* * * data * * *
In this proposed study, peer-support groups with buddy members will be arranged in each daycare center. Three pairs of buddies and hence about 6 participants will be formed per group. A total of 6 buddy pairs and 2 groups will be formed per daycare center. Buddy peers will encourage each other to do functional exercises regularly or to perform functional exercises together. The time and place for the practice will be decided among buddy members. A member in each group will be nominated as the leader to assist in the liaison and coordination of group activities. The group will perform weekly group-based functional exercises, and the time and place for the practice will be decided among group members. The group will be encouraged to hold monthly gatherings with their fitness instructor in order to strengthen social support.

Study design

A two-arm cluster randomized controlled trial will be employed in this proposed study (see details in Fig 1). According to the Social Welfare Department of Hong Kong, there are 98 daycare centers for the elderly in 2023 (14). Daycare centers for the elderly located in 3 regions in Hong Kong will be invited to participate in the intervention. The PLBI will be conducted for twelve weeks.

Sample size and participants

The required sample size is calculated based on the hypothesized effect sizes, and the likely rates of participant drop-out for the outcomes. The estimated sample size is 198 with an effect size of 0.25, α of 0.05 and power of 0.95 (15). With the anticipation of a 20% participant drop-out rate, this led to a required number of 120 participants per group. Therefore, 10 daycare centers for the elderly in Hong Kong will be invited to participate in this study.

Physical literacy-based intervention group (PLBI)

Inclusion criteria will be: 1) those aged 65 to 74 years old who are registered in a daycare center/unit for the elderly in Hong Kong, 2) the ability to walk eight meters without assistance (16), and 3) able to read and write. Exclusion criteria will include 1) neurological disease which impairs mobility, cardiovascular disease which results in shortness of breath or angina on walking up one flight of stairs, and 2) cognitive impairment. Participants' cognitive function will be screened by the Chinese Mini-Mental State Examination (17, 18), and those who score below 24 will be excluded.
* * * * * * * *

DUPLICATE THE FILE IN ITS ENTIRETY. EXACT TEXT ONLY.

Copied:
In this proposed study, peer-support groups with buddy members will be arranged in each daycare center. Three pairs of buddies and hence about 6 participants will be formed per group. A total of 6 buddy pairs and 2 groups will be formed per daycare center. Buddy peers will encourage each other to do functional exercises regularly or to perform functional exercises together. The time and place for the practice will be decided among buddy members. A member in each group will be nominated as the leader to assist in the liaison and coordination of group activities. The group will perform weekly group-based functional exercises, and the time and place for the practice will be decided among group members. The group will be encouraged to hold monthly gatherings with their fitness instructor in order to strengthen social support.

Study design

A two-arm cluster randomized controlled trial will be employed in this proposed study (see details in Fig 1). According to the Social Welfare Department of Hong Kong, there are 98 daycare centers for the elderly in 2023 (14). Daycare centers for the elderly located in 3 regions in Hong Kong will be invited to participate in the intervention. The PLBI will be conducted for twelve weeks.

Sample size and participants

The required sample size is calculated based on the hypothesized effect sizes, and the likely rates of participant drop-out for the outcomes. The estimated sample size is 198 with an effect size of 0.25, α of 0.05 and power of 0.95 (15). With the anticipation of a 20% participant drop-out rate, this led to a required number of 120 participants per group. Therefore, 10 daycare centers for the elderly in Hong Kong will be invited to participate in this study.

Physical literacy-based intervention group (PLBI)

Inclusion criteria will be: 1) those aged 65 to 74 years old who are registered in a daycare center/unit for the elderly in Hong Kong, 2) the ability to walk eight meters without assistance (16), and 3) able to read and write. Exclusion criteria will include 1) neurological disease which impairs mobility, cardiovascular disease which results in shortness of breath or angina on walking up one flight of stairs, and 2) cognitive impairment. Participants' cognitive function will be screened by the Chinese Mini-Mental State Examination (17, 18), and those who score below 24 will be excluded.